What valuable skills can a long-time Neonatal Nurse Practitioner take to the Corporate field? And how did some of those same skills create the opportunity to start an entrepreneurial business, first started as a side business? In interviewing Marcia Grondahl for the Women at Halftime Podcast, there were some great takeaway principles from two very distinct career transitions. In this article, we’ll talk about four areas of focus that were revealed: transferable skills, deciding factor in making a change, challenges in creating your own work schedule and challenges in marketing your own business. With all these changes and transitions, it was important that personal priorities were solid to hold it all together.
Focus number one: transferable skills. A neonatal nurse has is to care for newborn infants born with a variety of problems, ranging from prematurity, birth defects, infection, cardiac malformations and surgical problems. The skills called upon include a very hands-on evaluation and care. Neonatal is defined as the first month of life and so much can happen in that brief period of time, especially with infants with physical challenges.
Teaching as a Transferable Skill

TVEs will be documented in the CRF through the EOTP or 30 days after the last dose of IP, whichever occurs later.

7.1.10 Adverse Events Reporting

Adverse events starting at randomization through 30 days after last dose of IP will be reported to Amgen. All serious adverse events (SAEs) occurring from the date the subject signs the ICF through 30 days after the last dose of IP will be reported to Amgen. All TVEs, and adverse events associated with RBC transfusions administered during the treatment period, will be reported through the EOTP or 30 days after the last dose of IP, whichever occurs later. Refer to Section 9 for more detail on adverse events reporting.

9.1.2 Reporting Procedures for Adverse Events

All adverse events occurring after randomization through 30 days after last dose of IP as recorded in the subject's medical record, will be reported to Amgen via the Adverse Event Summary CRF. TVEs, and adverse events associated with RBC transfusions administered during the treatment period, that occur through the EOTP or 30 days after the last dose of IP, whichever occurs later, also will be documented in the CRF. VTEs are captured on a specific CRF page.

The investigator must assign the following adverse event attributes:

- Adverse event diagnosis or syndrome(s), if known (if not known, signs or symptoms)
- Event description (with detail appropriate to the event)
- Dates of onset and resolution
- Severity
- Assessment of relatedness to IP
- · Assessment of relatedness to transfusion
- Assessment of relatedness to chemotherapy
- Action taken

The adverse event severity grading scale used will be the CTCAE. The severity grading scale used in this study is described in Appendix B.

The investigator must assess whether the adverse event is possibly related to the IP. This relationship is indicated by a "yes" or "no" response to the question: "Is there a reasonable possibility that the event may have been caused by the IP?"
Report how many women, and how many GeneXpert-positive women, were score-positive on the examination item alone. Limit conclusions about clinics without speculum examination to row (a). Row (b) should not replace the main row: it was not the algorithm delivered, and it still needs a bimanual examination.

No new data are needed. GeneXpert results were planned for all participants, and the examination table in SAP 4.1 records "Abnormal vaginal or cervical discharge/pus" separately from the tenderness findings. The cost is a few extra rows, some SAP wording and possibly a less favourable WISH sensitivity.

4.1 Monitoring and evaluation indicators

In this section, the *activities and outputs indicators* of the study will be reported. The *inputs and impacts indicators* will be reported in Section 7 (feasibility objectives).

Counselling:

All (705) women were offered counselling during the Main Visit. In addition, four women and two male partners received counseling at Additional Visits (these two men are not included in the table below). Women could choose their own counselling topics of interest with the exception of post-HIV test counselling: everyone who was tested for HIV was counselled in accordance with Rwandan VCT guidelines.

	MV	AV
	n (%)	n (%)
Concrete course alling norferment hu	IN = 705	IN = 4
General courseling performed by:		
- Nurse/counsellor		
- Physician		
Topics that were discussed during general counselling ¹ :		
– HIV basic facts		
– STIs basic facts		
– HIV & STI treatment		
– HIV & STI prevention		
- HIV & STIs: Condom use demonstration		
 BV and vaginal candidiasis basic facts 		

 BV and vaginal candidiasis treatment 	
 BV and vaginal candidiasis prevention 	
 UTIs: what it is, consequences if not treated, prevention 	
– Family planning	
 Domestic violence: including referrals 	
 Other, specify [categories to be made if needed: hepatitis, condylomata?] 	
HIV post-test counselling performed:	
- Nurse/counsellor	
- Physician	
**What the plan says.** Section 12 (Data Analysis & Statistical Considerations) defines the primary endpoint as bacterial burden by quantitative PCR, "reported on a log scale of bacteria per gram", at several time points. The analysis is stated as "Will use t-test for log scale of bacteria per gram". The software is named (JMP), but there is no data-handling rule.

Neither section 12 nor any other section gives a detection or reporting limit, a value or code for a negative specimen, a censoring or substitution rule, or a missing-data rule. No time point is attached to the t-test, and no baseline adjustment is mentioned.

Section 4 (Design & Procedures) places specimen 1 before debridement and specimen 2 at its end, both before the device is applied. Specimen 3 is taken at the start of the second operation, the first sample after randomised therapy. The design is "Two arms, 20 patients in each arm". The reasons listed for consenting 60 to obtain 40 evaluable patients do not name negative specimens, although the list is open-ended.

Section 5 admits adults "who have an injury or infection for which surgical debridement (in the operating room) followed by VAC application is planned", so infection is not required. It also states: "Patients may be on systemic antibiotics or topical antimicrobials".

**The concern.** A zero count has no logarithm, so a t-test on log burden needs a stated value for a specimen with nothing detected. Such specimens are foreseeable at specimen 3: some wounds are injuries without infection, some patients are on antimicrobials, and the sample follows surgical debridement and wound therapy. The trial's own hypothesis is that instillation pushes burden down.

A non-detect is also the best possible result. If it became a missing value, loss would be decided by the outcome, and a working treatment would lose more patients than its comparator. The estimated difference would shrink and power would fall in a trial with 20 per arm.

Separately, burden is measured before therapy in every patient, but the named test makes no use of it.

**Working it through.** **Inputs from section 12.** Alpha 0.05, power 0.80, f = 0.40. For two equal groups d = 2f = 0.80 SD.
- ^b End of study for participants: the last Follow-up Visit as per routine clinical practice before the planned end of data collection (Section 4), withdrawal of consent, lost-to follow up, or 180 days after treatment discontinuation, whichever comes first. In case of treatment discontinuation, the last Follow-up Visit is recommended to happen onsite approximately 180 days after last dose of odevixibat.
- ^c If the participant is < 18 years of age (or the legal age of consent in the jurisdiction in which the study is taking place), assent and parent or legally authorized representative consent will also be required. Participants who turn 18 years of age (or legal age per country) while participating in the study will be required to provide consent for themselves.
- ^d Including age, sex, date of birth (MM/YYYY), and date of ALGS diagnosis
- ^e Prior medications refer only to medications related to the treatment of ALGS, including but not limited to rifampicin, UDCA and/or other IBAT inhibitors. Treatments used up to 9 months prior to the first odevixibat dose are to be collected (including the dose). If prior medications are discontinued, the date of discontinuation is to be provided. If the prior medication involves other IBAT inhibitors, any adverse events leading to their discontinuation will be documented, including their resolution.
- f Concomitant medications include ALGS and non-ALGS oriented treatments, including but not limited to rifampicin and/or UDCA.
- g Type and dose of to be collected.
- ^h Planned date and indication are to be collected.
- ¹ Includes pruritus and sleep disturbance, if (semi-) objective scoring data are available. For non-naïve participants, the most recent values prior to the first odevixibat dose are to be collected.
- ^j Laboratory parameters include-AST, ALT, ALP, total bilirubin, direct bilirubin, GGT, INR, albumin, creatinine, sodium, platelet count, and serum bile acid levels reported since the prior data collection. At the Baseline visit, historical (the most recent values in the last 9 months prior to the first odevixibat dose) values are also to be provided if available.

A neonatal nurse practitioner has at least two years’ experience and they also provide education and support to patients’ families. Teaching becomes a large part of the job description to not only the families, but also to the hospital staff. Teaching is a huge transferable skill that can be used in many areas of life and business and many nurses and other medical personnel have this transferable skill already in their competency bank.
Marcia was ready for a change after 20 years as a nurse practitioner, just as many at the halftime of life are ready for a change after working in a specific area for a number of years. However, her nurse practitioner job was a secure position with her experience and seniority. Making any change had to be secure enough to provide enough benefits and resources to make it a feasible move. This played a great part in the deciding factor in making a change, which is focus number two.
The Deciding Factor
When G.E. presented the opportunity to travel and work from home in nursing informatics, Marcia jumped on it. The position included a lot of training, was stable with a solid company and was attractive to her, as it included the ability to work from home and travel. However, even though traveling and working from home sounded alluring, both aspects held their share of adjustments. One of those was the transition from punching a clock to creating your own clock, which is focus number three: the challenge of creating your own work schedule. This is an adjustment not many are totally prepared for.